Heroes and villains are not true archetypes. A true archetype is a structural function in a narrative, such as a protagonist and an antagonist. But heroes and villains also include other attributes beyond the structural ones -
In a previous article on heroes I presented four attributes that defined that stereotype. Let’s review them and then see how they differ from the core attributes of a villain.
First, a hero is the protagonist of a story, meaning that it is his or her job to try and achieve the overall story goal.
Second, a hero is the main character, meaning that the reader or audience identifies with that character above all others -
It should also be noted that the main character is the one who grapples with the decision to stick with their moral view or outlook or to change and become a different person as with Scrooge in A Christmas Carol.
Those first two attributes are structural as they fulfill parts of the overall message or argument made by the story. But the next two are what make the hero a stereotype.
The third attribute of a hero is that he or she is the central character. Essentially this means the hero is the one the storytelling seems to revolve around -
While this often happens naturally in the writing process because the hero is both the protagonist and the main character, it really comes down to how much “media real estate” you give your protagonist and main character -
The fourth and final key aspect of a hero is that he or she is the “good guy.” Sure, there are all kinds of variations of anti-
He is the Antagonist
(Tries to prevent the protagonist from achieving the goal)
He is the Influence Character
(Tries to convince the main character to change)
He is second in prominence to the Central Character
(Gets more attention than anyone other than the hero)
He is a Bad Guy
(Works against what is best for others -
Putting it all together then, a villain tries to prevent the goal from being achieved, represents the counterpoint to the audience position in the story, it the second most prominent character, and seeks to do the wrong thing.
Now this most stereotypical line-
Suppose we keep all the traits of a villain except the bad guy and create a character with the following mix:
Second Most Prominent
Such a character is no longer a villain even though he or she has three of the four villain attributes. As antagonist, he or she is trying to stop or prevent a goal, but because they are trying to do what’s best for everyone, they might be trying to stop a protagonist who has the goal of developing a wilderness area that would bring in money and jobs, but ruin the environment and lifestyle of the locals.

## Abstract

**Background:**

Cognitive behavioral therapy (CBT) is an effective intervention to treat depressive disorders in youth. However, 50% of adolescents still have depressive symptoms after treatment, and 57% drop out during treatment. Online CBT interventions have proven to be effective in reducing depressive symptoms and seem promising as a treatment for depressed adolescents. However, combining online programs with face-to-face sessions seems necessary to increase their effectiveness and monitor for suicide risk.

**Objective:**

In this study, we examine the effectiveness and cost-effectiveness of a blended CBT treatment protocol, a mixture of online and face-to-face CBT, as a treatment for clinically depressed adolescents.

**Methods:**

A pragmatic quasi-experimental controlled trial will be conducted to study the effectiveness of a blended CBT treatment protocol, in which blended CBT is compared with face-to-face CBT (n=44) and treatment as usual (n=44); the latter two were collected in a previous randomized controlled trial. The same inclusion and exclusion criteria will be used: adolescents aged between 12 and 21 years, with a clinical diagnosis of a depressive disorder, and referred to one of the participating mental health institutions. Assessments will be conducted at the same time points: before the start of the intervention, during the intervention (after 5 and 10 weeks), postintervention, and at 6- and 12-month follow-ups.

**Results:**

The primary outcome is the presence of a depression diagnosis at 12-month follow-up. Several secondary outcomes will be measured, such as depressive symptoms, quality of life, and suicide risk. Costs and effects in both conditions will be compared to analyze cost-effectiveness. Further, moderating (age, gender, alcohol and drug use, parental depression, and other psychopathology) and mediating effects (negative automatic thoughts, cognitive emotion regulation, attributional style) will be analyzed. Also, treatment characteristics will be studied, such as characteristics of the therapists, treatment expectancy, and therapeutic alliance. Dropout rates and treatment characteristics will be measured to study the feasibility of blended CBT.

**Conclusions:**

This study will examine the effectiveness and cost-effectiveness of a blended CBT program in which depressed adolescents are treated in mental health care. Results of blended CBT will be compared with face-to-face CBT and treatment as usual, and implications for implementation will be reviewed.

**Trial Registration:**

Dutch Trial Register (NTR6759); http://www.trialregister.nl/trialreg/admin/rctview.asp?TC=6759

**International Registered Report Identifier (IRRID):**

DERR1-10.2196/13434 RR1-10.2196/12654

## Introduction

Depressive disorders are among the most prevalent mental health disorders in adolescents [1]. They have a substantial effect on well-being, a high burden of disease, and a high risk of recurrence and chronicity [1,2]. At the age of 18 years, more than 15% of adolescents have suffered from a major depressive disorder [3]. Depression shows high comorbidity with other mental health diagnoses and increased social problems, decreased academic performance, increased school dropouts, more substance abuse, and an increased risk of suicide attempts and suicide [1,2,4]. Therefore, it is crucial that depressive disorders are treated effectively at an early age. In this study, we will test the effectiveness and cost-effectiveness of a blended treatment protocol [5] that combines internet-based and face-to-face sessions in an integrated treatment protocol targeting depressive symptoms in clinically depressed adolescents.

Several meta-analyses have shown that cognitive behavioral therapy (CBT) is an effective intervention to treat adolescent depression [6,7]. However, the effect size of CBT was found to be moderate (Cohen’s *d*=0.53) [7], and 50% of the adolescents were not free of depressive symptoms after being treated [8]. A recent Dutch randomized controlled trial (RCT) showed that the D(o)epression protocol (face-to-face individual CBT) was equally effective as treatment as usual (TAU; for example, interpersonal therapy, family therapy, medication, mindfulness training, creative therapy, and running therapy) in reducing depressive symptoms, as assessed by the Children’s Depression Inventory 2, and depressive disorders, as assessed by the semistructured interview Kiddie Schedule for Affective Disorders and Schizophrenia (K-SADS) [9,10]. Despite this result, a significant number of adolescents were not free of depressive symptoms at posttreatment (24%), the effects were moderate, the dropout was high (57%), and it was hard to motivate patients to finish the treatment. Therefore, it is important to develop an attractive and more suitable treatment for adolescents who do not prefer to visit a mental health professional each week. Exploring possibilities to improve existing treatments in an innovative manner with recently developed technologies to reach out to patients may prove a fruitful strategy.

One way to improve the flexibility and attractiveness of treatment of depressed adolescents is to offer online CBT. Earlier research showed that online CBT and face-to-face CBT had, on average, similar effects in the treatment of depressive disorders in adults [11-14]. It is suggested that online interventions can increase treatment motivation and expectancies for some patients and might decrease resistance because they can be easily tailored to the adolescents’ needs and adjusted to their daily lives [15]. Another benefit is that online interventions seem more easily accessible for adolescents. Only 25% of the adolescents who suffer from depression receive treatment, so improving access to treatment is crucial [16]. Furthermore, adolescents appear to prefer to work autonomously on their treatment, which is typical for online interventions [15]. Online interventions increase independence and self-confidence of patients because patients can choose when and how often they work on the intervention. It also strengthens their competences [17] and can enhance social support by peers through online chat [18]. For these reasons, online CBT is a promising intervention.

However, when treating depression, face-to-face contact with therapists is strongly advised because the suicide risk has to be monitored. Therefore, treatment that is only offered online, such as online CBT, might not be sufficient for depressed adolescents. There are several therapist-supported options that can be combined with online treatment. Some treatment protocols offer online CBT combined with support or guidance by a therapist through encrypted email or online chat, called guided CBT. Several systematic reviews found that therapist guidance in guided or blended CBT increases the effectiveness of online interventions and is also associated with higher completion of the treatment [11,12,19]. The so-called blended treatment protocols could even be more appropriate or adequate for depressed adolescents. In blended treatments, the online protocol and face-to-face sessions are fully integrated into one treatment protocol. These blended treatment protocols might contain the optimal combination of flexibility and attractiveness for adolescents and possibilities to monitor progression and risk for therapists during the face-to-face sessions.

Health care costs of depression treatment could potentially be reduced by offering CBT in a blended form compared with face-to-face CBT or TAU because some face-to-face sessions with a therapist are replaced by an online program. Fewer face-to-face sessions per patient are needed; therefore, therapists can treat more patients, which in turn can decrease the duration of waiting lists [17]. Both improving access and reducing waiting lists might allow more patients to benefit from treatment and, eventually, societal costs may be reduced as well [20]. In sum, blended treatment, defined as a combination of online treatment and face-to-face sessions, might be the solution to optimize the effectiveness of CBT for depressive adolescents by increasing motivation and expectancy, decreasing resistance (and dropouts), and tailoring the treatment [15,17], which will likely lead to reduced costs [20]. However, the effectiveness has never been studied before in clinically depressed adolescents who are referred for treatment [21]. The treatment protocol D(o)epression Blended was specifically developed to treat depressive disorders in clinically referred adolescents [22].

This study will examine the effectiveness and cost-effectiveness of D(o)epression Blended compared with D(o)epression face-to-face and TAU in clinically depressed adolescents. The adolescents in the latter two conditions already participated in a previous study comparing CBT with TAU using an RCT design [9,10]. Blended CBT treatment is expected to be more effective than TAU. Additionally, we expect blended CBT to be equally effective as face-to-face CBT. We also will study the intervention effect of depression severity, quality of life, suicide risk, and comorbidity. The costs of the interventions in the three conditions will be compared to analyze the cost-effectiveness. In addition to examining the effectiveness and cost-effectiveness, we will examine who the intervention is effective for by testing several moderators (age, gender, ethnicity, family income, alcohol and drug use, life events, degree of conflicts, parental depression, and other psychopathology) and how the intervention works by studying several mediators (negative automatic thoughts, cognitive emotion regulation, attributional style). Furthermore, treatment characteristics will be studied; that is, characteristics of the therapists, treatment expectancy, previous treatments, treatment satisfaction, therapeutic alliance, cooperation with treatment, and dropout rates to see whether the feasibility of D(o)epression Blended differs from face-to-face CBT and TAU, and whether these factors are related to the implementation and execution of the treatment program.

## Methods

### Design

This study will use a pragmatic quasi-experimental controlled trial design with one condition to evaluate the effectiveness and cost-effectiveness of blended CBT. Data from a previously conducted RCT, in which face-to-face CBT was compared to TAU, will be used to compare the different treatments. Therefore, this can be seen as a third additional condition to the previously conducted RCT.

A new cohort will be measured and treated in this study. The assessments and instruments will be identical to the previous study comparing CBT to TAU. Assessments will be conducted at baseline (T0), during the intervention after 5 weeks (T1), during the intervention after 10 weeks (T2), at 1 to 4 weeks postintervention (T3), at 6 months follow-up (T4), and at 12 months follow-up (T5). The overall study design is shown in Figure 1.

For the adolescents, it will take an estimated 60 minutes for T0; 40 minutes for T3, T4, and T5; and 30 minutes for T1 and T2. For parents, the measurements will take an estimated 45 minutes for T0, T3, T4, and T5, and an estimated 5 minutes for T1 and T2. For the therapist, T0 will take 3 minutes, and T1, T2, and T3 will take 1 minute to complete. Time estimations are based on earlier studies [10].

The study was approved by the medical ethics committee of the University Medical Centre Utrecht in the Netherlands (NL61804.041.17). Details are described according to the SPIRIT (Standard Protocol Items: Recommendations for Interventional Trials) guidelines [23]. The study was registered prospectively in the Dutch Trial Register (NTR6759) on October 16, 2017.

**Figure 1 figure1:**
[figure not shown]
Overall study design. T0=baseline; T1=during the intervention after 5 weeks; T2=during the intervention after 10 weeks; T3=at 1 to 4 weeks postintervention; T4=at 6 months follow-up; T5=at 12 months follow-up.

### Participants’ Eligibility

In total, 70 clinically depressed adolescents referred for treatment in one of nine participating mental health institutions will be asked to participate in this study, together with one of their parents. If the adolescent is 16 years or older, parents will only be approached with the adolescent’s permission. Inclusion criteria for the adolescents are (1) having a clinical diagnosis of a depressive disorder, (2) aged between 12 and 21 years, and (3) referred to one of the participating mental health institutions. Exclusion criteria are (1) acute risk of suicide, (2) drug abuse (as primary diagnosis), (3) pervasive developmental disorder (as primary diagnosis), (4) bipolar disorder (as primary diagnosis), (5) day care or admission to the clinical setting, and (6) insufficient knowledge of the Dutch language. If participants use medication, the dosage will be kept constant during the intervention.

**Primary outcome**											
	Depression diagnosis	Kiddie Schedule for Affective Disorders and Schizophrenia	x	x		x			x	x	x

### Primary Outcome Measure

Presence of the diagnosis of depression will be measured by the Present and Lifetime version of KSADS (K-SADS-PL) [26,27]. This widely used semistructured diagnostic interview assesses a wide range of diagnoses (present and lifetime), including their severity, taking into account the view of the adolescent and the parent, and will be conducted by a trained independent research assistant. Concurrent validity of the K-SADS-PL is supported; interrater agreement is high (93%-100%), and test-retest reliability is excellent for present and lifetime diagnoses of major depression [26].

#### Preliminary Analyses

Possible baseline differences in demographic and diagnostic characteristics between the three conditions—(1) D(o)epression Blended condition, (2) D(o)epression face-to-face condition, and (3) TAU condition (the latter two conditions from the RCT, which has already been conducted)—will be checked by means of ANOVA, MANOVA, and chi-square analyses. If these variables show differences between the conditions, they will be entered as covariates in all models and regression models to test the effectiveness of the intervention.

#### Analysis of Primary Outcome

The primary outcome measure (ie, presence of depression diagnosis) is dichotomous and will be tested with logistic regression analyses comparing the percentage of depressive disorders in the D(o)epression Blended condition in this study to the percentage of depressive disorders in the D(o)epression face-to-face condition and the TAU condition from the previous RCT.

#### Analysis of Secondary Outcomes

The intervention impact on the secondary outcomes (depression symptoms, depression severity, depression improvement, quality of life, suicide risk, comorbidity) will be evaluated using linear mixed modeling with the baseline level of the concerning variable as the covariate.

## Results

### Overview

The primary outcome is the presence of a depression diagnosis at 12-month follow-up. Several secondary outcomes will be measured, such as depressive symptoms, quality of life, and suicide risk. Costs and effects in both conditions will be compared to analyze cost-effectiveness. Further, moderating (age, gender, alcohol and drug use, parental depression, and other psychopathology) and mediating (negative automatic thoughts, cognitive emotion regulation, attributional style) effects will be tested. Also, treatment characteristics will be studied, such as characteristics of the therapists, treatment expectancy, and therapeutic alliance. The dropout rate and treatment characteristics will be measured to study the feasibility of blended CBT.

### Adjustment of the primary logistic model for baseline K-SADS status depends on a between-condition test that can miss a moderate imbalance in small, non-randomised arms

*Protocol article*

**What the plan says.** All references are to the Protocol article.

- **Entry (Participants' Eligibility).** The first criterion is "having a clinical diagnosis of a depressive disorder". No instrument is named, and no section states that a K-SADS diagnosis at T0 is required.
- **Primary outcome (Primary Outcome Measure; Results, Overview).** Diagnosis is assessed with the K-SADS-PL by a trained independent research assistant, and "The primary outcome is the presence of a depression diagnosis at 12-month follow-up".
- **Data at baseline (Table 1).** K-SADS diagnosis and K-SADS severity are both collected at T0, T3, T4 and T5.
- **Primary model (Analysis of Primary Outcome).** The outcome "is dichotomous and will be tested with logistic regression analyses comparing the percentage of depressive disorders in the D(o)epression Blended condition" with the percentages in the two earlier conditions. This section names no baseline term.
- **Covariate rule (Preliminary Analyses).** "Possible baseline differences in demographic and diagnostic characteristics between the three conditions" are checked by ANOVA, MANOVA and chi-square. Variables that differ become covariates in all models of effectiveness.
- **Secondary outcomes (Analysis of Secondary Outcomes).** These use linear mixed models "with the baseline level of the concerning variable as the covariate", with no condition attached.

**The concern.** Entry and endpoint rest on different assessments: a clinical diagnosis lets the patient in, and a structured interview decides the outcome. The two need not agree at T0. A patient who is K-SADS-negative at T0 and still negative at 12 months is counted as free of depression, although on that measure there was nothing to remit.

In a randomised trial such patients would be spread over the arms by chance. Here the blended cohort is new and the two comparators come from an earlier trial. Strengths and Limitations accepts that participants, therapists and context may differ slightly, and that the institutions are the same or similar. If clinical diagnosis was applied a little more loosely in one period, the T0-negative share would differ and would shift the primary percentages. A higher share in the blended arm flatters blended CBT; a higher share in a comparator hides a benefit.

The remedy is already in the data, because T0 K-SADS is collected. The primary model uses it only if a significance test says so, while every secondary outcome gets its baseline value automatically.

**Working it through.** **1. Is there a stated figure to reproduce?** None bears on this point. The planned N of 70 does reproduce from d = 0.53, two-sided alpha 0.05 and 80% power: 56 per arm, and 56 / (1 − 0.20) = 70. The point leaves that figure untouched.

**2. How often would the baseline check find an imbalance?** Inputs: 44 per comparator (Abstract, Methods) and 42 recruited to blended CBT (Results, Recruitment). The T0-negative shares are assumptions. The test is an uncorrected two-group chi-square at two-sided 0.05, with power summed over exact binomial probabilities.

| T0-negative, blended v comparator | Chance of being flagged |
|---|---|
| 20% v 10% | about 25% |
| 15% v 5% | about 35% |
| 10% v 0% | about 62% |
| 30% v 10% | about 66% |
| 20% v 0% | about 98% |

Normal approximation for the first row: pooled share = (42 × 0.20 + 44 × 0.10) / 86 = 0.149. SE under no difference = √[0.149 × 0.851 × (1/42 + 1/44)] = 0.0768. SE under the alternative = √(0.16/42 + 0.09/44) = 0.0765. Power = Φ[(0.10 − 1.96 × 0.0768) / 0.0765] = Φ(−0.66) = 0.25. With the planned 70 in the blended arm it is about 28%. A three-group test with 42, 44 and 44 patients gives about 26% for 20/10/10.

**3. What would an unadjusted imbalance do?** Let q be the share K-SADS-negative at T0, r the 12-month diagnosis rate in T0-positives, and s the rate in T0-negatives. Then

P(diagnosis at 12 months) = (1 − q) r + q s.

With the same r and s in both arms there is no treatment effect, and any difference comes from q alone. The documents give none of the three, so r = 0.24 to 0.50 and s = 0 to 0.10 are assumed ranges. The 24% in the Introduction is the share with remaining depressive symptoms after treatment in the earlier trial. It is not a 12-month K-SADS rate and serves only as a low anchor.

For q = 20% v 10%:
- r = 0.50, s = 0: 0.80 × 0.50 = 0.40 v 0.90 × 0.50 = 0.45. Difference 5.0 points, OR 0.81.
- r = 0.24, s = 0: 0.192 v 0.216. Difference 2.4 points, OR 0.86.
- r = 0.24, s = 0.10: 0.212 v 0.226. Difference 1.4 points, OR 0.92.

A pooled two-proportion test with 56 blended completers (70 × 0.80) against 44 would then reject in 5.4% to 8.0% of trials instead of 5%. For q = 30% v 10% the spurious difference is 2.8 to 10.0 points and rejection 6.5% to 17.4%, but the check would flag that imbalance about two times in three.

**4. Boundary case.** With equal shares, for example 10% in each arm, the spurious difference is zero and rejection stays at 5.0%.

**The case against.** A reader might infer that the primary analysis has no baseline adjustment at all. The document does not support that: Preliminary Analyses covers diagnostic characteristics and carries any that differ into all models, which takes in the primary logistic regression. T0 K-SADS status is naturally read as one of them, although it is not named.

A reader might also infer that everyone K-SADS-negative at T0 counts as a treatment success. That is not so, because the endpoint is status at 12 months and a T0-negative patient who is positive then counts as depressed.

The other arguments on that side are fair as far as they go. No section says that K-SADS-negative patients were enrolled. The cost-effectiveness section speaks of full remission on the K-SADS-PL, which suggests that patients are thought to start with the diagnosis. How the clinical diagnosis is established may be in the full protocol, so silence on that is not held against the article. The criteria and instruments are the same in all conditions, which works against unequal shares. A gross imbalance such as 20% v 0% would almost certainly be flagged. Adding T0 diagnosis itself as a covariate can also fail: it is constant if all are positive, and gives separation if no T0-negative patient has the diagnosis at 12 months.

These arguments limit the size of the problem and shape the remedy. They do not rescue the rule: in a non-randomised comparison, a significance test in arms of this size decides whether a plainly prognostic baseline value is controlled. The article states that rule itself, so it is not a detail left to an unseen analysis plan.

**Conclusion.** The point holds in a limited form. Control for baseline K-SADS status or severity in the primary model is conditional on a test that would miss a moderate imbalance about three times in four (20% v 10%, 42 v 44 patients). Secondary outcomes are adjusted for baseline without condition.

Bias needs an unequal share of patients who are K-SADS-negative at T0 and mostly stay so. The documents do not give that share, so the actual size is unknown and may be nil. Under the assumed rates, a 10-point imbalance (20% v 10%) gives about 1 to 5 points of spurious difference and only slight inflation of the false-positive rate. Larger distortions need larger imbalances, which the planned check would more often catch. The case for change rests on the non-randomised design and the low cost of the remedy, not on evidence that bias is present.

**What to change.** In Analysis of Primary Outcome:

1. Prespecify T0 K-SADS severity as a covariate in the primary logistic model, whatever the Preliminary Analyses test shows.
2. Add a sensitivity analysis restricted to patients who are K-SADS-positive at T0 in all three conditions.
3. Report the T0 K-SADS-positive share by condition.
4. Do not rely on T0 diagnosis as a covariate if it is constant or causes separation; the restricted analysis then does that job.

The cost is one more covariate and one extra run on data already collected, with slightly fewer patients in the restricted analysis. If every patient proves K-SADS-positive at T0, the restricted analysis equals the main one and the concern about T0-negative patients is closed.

As influence character, we don’t see the story through his eyes, but through the eyes of the developer (main character), just as we see A Christmas Carol through the lens of Scrooge’s experiences in the first person.
This villain is still second most prominent, as more time is spent with the developer, but as a good guy, we hope he can prevent the goal and/or convince the main character developer to change so all will work out well for the local folks.
As you can see, just swapping one single trait between the stereotypical hero and villain can create far more compelling characters.
Another variation on the typical villain might be:
Second Most Prominent
Here, everything is the same as a stereotypical villain except we have replaced the structural role of antagonist with protagonist.
In fact, it is this combination that is used most often in action/adventure stories. This character gets the ball rolling by instigating an evil scheme (protagonist/bad guy), tries to lure the "hero" to the evil side (influence character), but is second to the "hero" only in prominence.
This is often the case in James Bond stories where it is the bad guy who sets the story in motion, making him the protagonist, while James Bond is the antagonist, trying to prevent the bad guy’s plans.
As we can see, swapping attributes between the hero and villain opens up a world of opportunities for creating more interesting and less typical characters. But, these are not the only ways to swap attributes. For example, just because the hero is a Good Guy doesn't mean the villain has to be a Bad Guy.
Suppose we have the following two characters:
Second Most Prominent
Here we have a story about two people, one trying to accomplish something, the other trying to prevent it. (Protagonist / Antagonist)
One representing the audience position in the story, the other being the most influential with an opposing message argument. (Main Character / Influence Character)
One is the most prominent; the other second in audience interest (Central / Second Most Prominent)
But both believe they are doing the right thing and are both doing it for the good of others.
The story is about which one is deluded about the benefit of his efforts for his or her fellow characters.
Indeed, the author's message would center on convincing the audience that one of these characters was misguided and the other properly grounded. Such a story would provide an excellent opportunity to explore a moral issue that doesn't easily fall into black and white clarity. It would stand a good chance to come across as deep, thoughtful, and provocative -
At this point, it should be pretty clear that if you've only been writing with heroes and villains, you haven't been doing anything wrong, but you have been limiting your creative opportunities.
So, next time you are designing the two most important characters in your novel or screenplay, take a little time to consider their four most important traits and whether they might be made more human, interesting, and compelling by swapping those qualities around.
This article is drawn from our
Dramatica Story Structuring Software